Ranthambore Fort is a UNESCO world heritage sire and the second largest fort after Chittorgarh in Rajasthan. Its location had a strategic advantage for trade between North India and Central India and despite several attempts; it remained unconquered throughout its history due to the particular angle at which the gates had been constructed to camouflage it as a part of the hill, making it impossible to spot from the adjoining forest.
How to Reach?
The Fort is located within the Ranthambore National Park but you are allowed to reach here on your own private vehicles. Alternately you can also reach here through taxis operating through the union and thus has fixed tariffs. There are 2 entrances to the fort now: one opposite zone 3 or 4 and the other from Ganesh Temple. The Fort is at a height of 481 m above sea level and one as to climb a number of steps to reach the fort or hire a palki ride.
Depends on one’s pace and how much time one wants to spend listening to the guide but at least 2-3 hours is recommended. Since I had covered it in between safaris, I had to hurriedly cover it in 2 hours with a guide.
Its name is derived from 2 adjoining hills- Rann and Bhore and the valley in between is Tham. The fort covers the entire Bhore hill and overlooks the valley and the Rann Hill at the Ganesh temple.
Ranthambhore Fort was constructed and ruled by Prithvi Raj Chouhan’s descendants, starting from the reign of the Chauhan Rajput King Sapaldaksha in 944 AD.
The most prominent ruler of the Fort was Rao Hammir, the last ruler of the Chauhan dynasty (1282 – 1301 AD). From 1299 to 1301 AD, Alauddin Khilji’s (the ruler of Delhi) army tried to siege the fort but was defeated and was finally able to capture it in 1301 by deceit. A traitor- Ranmal hung a black flag of defeat over the fort even though they had defeated Khilji’s army. All the married women committed jauhar and the unmarried women committed suicide by jumping in the pond. When Hammir returned to see this he killed the traitor and then himself. The traitor’s head is kept as a sculpture at the entrance of the fort with a sword mark running across the middle. Ranthambore was then ruled by Ulugh Khan on behalf of Khilji.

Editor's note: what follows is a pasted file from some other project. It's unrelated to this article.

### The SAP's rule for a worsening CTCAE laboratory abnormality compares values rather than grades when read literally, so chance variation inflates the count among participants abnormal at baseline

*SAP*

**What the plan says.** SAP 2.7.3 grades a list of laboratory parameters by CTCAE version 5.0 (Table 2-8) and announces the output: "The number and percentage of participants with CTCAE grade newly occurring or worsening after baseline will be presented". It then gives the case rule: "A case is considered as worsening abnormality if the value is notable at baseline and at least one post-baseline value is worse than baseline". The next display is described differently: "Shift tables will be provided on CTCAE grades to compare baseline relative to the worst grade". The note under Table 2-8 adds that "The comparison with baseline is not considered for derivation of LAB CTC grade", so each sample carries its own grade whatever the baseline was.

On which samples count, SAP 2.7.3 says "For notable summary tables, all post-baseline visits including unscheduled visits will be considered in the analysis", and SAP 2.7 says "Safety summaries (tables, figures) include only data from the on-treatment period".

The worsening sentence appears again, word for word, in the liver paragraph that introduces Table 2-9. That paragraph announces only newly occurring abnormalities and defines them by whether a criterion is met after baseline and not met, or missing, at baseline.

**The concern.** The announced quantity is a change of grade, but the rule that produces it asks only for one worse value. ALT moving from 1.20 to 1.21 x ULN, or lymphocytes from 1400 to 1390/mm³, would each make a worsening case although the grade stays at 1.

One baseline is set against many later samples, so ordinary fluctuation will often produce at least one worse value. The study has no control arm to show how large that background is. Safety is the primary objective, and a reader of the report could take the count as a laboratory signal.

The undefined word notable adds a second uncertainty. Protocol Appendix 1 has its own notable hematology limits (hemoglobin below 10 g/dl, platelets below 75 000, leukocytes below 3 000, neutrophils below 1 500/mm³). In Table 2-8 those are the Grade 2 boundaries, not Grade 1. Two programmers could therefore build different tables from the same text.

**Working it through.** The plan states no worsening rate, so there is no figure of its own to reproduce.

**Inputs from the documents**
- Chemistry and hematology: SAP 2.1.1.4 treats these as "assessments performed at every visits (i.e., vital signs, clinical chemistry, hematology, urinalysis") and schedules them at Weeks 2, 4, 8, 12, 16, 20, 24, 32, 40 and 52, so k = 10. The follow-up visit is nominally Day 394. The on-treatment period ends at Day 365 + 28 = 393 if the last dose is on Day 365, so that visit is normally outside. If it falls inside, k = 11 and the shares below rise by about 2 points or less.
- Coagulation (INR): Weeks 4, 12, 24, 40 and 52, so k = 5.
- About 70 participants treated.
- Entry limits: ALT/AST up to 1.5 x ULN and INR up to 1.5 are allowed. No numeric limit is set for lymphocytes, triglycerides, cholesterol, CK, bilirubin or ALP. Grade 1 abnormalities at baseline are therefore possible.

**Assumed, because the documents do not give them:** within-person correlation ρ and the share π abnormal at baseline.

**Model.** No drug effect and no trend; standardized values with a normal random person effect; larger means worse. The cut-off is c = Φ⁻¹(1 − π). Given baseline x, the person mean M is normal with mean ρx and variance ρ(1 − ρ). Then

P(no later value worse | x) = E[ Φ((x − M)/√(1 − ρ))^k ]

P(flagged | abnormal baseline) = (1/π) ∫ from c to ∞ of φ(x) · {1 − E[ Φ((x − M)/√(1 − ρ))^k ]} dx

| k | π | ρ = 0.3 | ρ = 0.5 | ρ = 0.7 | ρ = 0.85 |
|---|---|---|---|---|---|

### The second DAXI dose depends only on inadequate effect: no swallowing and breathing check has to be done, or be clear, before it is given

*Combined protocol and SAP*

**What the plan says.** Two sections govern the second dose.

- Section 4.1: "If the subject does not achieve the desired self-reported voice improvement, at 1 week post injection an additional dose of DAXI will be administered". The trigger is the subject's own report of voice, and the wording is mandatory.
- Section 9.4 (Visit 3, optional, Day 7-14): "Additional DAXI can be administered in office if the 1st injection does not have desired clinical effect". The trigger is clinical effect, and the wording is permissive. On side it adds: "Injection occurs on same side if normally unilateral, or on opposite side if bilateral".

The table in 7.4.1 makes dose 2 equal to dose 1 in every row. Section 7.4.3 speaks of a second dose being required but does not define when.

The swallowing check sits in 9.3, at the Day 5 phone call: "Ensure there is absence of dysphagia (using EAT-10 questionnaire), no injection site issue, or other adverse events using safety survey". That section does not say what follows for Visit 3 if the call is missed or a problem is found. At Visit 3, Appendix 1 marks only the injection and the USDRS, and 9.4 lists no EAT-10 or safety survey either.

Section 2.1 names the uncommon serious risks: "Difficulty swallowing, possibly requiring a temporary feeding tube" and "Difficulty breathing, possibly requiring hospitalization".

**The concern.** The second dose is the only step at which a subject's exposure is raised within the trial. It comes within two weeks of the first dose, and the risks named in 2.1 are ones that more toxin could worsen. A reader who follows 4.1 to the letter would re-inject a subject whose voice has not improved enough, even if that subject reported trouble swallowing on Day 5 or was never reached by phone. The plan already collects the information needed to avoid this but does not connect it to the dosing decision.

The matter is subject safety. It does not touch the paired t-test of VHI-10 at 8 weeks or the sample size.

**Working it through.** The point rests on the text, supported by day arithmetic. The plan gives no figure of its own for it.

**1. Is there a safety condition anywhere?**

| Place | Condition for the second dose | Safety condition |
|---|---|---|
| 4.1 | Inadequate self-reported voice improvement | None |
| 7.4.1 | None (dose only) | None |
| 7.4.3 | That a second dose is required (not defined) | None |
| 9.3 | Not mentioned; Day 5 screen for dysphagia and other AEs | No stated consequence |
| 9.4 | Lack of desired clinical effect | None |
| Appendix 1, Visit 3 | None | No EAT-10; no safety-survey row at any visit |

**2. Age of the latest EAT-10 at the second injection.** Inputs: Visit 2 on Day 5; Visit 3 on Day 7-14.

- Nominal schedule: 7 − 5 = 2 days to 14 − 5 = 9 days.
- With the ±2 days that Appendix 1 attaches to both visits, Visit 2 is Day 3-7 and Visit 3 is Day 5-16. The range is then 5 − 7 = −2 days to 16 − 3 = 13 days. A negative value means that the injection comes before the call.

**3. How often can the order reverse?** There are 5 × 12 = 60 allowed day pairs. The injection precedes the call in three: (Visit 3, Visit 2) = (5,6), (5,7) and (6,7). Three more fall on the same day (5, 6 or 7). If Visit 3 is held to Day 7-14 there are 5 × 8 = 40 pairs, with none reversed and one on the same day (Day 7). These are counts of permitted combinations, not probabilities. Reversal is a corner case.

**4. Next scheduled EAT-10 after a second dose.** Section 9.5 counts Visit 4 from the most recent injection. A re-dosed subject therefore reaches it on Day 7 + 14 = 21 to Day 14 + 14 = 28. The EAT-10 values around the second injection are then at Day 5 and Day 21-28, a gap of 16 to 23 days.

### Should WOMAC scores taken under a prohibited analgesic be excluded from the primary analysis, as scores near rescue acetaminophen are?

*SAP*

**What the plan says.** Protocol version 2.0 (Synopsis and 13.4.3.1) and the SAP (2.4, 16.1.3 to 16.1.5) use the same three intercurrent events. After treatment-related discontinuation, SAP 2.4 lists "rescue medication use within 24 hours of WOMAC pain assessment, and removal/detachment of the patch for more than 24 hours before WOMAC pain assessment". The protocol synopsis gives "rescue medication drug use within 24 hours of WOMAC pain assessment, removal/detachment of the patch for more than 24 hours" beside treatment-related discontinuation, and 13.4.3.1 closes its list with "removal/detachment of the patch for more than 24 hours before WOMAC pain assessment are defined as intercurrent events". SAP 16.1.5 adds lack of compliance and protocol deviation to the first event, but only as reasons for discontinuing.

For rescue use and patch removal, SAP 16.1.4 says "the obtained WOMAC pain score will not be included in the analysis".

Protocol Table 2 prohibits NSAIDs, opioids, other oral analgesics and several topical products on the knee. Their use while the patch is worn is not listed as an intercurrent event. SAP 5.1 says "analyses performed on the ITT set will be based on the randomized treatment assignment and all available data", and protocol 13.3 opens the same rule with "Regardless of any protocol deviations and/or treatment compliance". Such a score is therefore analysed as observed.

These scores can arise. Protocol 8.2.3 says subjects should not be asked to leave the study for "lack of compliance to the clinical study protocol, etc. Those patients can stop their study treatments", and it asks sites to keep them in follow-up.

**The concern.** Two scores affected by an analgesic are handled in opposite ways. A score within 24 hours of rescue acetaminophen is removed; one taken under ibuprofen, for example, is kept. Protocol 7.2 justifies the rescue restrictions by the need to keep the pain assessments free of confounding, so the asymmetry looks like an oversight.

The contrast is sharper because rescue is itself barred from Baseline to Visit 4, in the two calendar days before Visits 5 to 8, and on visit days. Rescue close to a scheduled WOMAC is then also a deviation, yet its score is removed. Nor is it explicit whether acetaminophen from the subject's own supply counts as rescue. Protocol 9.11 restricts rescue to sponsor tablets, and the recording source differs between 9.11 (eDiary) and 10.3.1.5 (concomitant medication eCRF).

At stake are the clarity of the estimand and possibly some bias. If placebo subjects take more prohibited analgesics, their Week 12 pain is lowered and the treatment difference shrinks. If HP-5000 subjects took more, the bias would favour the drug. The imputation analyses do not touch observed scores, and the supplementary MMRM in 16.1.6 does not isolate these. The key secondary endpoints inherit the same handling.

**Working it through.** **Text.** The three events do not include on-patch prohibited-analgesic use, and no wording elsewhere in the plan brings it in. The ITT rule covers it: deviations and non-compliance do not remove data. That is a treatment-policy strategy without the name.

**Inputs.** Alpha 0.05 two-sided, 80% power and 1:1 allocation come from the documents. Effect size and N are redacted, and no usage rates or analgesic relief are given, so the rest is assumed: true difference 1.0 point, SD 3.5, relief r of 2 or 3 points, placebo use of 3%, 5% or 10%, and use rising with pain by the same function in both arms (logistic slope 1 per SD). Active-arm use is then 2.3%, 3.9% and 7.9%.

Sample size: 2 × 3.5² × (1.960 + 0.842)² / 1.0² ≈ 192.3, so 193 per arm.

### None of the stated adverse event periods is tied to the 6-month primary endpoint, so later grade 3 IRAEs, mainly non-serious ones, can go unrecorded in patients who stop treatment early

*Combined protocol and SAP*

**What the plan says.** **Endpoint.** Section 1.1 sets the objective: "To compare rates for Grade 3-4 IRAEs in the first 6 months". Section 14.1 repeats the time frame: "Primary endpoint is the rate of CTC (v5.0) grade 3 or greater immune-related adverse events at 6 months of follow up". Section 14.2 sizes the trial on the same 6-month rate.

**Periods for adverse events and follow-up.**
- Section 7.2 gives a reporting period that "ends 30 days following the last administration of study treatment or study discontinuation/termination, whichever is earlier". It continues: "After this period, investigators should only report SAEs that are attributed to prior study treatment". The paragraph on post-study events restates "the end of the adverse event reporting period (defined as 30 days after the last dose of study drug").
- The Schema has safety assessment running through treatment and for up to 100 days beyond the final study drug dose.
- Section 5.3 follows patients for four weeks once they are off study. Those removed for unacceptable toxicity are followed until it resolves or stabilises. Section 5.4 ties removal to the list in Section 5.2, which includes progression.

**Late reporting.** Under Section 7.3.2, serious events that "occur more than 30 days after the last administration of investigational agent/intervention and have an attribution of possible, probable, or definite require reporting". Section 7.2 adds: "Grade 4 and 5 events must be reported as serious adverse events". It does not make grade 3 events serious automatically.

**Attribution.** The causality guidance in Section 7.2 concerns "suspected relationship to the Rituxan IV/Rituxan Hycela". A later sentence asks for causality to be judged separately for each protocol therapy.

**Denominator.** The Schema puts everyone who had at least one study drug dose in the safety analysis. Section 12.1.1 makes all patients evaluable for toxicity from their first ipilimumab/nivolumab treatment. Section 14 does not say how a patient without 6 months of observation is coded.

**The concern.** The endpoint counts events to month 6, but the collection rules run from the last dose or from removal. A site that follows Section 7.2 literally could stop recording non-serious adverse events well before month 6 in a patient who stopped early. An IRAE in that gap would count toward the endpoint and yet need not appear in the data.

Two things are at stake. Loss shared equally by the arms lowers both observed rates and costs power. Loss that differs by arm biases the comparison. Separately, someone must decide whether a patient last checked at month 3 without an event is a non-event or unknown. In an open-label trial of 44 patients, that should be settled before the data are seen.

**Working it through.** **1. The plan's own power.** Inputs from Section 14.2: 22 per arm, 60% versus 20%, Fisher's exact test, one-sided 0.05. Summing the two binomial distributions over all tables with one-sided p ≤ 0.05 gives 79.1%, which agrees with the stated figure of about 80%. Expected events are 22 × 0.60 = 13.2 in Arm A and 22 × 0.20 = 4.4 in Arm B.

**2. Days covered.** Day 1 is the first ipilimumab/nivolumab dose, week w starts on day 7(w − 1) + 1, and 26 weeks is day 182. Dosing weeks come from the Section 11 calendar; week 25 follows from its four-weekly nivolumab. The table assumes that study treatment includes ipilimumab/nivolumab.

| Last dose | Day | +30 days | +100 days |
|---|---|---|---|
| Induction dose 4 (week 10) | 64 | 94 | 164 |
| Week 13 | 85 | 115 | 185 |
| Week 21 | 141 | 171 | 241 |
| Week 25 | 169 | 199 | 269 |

In the next three centuries the Ranthambore Fort changed hands a number of times, till Akbar, the Mughal emperor, finally took over the Fort and dissolved the State of Ranthambore in 1558. The fort stayed in the possession of the Mughal rulers till the mid 18th century when they handed it over to the Jaipur state.
The walls of the fort are about 7 kilometers in length and include an area of nearly 4 square kilometers. The Ranthambore fort is surrounded by massive stonewalls which are strengthened by towers and bastions. The stone for the masonry was mined from inside the Fort and the mines were later turned into ponds for water storage. There were 7 Main doors from start to end, of which few survive. The fort had many buildings inside but now only a few survive, mostly:
- Hammir’s Court
- Badal Mahal ,
- Dullah Mahal,
- 32 Pillared Chhatri (Cenotaph) of Hammir
- Jain temple,
- Mosque: Interesting to see mosque within the fort of a Hindu king but believed to be added later by Khilji
- Ganesh temple: Still active and attracts worshippers from all around. Loads of langur monkeys around the temple
- Barracks and step-well.
- The Fort offers some breathtaking views of the forest and the lake below around which several crocodiles and alligators can be spotted with a good lens.
- In the forest adjoining the fort, there are several mango trees which are believed to have grown from the mangoes eaten and thrown by Khilji’s soldiers as mango trees are not inherent to the area.